Global warming, climate change, deforestation, rising sea levels, animal extinctions – these are just a few of the environmental disasters humans have caused. In the last decade or so, society seems to have finally woken up to the damage we’ve caused to the planet, and it’s a race against time to try and save it from its doomed future.
Recently there’s been a push for recycling and renewable energy sources, as well as a trend for ‘green’ products and conscious consumerism. But unfortunately, where there is capitalism, you can be sure that businesses will do what they can to jump on any movement or trend – even if that means manipulating the public. It seems like all brands these days are passionate about the environment and ensuring all their products and services are ethical and green. But how many are actually greenwashing their consumers?
Many companies have noticed a switch in consumer behaviour, and started to market their products and services in a way which puts them in a much greener light. This is the process of greenwashing – appearing to be an ethical, sustainable and responsible company, with an interest in the environment. Some businesses even claim to put the environment and ethical standards above profit. But how can you check the green credentials of a company to make sure they aren’t exaggerating their environmental status? Don’t be fooled by the following:
Many companies use imagery and colour psychology to emphasise a product’s eco-friendliness. An image of a forest, a green logo and the use of words such as ‘green’ ‘all-natural’ and ‘biodegradable’ could be warning signs of greenwashing. These can subconsciously trick consumers into presuming the product was ethically produced, but in essence these unverified claims are vague and can be applied to all sorts of products, regardless of how they were manufactured.
If you can’t find exact information about how a product was sourced, why it is sustainable or what part of the packaging is recyclable or biodegradable, then you’re better off believing it’s not the whole truth.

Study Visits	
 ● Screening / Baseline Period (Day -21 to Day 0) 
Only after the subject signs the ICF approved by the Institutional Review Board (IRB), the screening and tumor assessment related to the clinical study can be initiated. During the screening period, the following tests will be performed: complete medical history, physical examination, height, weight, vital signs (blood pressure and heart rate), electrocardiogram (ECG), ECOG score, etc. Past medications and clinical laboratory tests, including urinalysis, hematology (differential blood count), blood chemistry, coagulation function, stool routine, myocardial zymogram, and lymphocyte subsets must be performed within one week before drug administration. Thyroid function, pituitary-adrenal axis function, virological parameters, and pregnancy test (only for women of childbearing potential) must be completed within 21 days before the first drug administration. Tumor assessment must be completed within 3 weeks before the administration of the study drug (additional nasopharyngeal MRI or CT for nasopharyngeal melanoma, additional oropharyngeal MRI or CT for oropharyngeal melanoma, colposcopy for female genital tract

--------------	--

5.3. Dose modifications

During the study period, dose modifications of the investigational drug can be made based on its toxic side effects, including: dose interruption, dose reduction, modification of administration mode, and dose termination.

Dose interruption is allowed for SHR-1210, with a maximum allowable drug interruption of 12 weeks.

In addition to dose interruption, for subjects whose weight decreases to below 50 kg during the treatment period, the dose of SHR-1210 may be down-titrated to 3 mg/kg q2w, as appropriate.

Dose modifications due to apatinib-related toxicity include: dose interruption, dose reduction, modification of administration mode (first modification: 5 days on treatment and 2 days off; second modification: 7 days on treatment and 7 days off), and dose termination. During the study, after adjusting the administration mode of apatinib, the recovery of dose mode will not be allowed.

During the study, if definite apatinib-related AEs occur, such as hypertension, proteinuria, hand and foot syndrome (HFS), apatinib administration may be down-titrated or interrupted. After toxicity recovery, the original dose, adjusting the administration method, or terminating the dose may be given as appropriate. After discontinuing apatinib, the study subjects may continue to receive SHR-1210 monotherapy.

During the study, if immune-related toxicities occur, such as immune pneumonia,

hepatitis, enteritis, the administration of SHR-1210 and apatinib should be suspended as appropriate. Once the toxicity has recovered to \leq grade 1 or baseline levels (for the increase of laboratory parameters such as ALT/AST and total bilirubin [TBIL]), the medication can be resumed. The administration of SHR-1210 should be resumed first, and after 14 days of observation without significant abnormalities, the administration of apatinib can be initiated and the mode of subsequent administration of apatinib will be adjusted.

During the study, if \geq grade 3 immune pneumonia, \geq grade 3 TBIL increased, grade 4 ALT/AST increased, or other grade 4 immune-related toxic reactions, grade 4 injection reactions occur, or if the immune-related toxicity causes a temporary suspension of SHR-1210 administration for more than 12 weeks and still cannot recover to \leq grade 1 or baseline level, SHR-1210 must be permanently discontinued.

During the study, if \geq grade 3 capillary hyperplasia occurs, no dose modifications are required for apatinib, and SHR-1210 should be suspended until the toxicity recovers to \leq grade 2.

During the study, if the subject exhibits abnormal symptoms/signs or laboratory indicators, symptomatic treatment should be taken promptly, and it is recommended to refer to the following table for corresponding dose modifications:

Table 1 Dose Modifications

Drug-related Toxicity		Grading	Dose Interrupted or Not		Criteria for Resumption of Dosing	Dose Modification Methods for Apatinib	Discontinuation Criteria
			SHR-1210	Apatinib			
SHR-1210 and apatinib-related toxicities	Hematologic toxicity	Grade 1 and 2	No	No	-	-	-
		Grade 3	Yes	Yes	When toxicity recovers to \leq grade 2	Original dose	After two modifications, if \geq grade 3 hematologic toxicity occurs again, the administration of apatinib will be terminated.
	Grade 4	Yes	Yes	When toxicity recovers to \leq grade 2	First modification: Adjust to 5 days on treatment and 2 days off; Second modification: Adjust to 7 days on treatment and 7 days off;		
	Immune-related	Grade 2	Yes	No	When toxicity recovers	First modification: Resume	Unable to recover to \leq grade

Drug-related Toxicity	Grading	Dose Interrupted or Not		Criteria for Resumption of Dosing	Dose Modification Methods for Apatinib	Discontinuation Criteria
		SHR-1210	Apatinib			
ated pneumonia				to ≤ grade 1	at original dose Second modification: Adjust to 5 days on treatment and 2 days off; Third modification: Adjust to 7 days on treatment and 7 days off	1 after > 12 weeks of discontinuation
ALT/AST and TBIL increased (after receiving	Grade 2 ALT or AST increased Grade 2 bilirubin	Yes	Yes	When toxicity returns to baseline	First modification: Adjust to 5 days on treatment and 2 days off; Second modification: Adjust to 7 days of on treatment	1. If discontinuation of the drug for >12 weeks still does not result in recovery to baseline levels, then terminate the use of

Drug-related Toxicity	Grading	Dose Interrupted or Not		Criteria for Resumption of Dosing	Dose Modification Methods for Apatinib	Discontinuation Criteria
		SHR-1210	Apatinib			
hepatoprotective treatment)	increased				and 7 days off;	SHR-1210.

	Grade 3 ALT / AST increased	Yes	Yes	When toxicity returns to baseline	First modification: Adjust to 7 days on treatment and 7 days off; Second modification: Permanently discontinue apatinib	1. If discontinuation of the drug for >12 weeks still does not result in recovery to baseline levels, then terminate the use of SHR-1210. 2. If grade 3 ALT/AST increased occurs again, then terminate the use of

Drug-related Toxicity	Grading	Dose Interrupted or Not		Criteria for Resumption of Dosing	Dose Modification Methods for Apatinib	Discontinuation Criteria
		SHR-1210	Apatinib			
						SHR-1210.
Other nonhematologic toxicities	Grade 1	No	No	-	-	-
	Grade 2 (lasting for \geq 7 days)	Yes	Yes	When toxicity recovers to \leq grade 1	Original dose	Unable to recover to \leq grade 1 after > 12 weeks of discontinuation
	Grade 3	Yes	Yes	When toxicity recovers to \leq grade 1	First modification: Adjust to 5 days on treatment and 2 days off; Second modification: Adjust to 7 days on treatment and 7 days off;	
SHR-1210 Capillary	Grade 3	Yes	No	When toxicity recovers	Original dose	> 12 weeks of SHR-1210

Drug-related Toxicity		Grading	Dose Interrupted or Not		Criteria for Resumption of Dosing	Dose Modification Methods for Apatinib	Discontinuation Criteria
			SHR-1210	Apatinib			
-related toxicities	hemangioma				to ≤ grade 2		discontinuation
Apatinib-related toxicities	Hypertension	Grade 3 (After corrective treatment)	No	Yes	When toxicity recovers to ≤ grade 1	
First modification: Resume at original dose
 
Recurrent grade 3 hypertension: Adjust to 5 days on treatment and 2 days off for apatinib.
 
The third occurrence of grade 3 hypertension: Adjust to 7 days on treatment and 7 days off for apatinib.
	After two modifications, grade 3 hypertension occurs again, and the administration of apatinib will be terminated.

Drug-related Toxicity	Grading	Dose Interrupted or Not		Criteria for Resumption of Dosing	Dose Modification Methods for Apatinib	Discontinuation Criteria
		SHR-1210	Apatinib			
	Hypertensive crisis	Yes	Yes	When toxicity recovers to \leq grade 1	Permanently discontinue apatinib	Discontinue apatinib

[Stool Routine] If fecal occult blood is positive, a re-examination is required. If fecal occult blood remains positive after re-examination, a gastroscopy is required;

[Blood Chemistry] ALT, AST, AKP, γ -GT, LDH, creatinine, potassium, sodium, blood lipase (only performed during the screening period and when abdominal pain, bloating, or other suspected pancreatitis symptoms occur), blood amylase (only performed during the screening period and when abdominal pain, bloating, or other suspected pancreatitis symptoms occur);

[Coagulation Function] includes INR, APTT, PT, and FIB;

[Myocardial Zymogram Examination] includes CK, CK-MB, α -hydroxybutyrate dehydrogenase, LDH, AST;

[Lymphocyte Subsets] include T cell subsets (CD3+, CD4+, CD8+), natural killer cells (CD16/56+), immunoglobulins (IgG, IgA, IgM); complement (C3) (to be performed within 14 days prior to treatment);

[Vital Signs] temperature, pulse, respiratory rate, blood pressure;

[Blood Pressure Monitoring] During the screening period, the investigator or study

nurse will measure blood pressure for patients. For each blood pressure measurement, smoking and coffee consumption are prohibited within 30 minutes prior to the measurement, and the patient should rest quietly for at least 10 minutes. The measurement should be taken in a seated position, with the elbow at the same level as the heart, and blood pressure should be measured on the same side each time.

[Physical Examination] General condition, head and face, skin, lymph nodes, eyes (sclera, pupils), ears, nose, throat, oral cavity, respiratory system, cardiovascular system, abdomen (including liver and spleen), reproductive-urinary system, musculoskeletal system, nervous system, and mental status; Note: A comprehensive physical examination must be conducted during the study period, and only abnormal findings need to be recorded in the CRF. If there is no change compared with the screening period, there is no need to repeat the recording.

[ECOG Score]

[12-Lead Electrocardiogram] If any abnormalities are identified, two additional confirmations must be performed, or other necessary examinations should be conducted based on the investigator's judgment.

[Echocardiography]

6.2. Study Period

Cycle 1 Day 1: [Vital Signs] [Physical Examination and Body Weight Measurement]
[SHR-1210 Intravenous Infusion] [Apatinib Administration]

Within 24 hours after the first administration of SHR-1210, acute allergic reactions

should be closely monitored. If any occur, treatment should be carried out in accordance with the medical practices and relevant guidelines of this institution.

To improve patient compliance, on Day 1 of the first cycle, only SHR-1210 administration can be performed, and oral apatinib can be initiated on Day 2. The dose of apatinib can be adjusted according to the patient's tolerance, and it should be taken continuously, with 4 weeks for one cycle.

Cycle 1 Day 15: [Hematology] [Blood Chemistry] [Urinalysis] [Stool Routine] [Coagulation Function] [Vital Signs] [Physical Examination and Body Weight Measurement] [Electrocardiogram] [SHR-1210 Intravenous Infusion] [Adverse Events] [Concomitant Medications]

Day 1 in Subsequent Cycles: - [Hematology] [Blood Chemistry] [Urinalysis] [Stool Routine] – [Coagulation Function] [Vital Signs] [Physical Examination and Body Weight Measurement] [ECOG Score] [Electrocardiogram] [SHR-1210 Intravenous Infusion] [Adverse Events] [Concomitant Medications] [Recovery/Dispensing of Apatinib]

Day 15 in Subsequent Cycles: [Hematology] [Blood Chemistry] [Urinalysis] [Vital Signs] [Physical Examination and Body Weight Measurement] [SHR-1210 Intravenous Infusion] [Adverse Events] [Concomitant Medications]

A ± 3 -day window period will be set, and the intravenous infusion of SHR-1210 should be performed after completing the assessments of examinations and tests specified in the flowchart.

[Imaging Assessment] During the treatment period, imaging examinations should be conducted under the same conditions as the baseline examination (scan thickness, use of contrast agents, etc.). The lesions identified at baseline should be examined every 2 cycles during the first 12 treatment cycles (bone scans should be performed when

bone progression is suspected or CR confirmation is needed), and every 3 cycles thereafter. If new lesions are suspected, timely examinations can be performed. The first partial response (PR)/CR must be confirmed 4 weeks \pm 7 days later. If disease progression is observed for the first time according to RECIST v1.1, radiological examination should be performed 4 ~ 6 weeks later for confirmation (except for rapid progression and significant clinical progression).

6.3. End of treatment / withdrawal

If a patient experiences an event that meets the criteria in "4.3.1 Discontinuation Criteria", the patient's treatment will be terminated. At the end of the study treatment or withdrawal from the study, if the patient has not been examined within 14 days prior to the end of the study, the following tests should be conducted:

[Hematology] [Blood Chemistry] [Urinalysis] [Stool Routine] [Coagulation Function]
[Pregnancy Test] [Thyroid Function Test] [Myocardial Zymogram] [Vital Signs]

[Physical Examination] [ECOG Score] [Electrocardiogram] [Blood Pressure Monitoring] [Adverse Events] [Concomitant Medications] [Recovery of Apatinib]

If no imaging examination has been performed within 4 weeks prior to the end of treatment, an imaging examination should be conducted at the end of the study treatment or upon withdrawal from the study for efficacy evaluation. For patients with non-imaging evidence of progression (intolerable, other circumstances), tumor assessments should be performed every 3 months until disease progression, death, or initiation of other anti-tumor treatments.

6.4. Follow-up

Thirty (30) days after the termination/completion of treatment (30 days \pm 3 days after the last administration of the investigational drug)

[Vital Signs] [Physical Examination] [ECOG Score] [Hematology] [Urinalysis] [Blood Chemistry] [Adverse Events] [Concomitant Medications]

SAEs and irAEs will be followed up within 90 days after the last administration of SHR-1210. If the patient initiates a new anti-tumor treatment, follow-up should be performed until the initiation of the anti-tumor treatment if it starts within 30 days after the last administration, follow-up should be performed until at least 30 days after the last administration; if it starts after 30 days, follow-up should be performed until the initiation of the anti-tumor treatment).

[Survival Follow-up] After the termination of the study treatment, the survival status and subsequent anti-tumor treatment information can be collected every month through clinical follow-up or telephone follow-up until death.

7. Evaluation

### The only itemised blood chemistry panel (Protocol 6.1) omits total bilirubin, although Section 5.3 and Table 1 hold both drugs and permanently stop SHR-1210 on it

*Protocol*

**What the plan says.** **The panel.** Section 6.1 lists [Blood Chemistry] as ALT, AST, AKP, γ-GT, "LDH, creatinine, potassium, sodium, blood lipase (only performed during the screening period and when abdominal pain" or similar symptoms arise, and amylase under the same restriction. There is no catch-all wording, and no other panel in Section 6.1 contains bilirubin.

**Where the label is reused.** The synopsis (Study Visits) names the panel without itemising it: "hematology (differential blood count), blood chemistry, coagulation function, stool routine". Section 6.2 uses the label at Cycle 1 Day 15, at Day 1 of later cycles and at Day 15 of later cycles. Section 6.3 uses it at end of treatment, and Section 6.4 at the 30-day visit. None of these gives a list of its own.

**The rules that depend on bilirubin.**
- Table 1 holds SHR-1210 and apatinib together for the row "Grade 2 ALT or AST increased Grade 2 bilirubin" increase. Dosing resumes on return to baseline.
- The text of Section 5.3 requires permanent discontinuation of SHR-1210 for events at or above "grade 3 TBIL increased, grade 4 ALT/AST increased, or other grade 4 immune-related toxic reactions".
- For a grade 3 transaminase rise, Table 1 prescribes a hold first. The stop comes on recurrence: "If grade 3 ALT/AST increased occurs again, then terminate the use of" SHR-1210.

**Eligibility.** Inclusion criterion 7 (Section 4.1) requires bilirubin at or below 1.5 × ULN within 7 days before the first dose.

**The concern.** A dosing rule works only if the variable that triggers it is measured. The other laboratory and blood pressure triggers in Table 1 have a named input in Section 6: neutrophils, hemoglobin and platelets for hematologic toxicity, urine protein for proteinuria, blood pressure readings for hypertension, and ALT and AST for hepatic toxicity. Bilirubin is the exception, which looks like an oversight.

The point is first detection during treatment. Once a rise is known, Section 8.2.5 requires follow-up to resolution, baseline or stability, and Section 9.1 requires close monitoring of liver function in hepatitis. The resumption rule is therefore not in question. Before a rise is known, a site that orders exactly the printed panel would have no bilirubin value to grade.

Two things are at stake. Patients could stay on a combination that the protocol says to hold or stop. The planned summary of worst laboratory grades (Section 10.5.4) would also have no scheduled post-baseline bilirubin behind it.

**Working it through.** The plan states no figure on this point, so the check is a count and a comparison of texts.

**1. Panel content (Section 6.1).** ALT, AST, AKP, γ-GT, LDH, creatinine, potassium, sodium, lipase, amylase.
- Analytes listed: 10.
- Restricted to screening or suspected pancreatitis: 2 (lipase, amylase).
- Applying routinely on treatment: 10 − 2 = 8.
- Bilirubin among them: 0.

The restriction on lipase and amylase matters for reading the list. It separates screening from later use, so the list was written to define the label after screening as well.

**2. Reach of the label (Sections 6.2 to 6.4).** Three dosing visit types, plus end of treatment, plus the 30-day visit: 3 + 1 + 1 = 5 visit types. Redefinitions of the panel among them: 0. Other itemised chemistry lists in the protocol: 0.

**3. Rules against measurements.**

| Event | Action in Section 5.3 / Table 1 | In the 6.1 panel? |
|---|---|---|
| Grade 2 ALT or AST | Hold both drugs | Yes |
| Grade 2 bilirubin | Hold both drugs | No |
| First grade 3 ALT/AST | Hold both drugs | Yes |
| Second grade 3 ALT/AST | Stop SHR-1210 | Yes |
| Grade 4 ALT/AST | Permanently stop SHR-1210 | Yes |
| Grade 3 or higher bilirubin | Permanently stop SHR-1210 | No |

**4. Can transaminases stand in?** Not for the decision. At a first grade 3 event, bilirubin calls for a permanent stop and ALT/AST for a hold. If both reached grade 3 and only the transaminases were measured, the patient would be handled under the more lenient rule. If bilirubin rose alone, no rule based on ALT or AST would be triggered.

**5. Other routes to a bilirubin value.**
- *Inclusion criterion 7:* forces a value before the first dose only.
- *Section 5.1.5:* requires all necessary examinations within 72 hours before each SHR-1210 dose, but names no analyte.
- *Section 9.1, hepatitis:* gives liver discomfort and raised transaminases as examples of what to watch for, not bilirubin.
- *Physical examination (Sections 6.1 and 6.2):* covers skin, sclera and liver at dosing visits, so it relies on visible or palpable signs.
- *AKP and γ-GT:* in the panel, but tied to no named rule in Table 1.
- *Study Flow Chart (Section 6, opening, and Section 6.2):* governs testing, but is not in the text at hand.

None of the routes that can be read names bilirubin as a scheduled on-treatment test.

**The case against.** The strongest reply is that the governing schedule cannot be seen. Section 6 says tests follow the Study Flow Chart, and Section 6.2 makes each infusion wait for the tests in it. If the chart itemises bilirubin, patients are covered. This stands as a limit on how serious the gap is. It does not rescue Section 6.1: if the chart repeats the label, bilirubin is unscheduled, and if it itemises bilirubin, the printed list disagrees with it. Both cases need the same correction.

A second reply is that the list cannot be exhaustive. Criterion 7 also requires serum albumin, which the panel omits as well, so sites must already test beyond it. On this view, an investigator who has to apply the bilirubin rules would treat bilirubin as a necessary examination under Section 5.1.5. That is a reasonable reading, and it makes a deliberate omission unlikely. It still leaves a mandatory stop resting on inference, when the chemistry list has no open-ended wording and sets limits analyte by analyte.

What the business says
Businesses have PR gurus, marketing teams and sales experts to put a spin on everything. Try not to be naive and believe everything a company says about itself, its products and its reputation. Of course businesses will big themselves up to win over new customers; that’s why it’s better to read what other trusted sources have to say about a business. Do some research, find out what other organisations or influential figures have to say about manufacturers or products. This way you’re much more likely to uncover out the truth.
How to Avoid Greenwashing
Chances are, you’ve already been greenwashed at least once, with the best intentions of choosing an eco-friendly product or service. Don’t believe the hype – most environmentally friendly claims (or ethical, animal friendly claims etc) should be able to be backed up by official organisations. For example, unless a product is certified organic, don’t believe that every ingredient is organic. Unless a product is certified Fairtrade, don’t believe that it was made ethically at every step of the production without child labour or exploitation. If purchasing paper or timber products, ensure it is from a sustainable source with an accreditation such as F#C.
The next thing you can do to check out a company’s real intentions is to take a look at what they do besides producing and selling things. What can you find out about the founder of the company, do they take an active interest in environmental issues? Does the business support a social or environmental charity? What sort of articles do they share on their blog and social media? If the business wants to not only improve its own energy efficiency and sustainability practices, but also encourages its customers to do the same, then it’s likely you are not being greenwashed.
The founder of Empatika is a prime example of a businessman with clear intentions and a passion for eco business and eco living. He does everything he can to ensure Empatika’s products and services are sustainable, and offers a number of different eco furniture options for clients. The company supports WWF’s Save Forests campaign, as well as donating money to rainforest conservation organisations and planting trees on behalf of customers. Aside from running the company, Tristan is an environmental activist, has his own personal website and writes for a number of guest blogs.
Remember, if you can’t find any further evidence of green business practices other than ambiguous claims on the label, chances are they aren’t genuine. Keep hunting for the eco-friendly choice!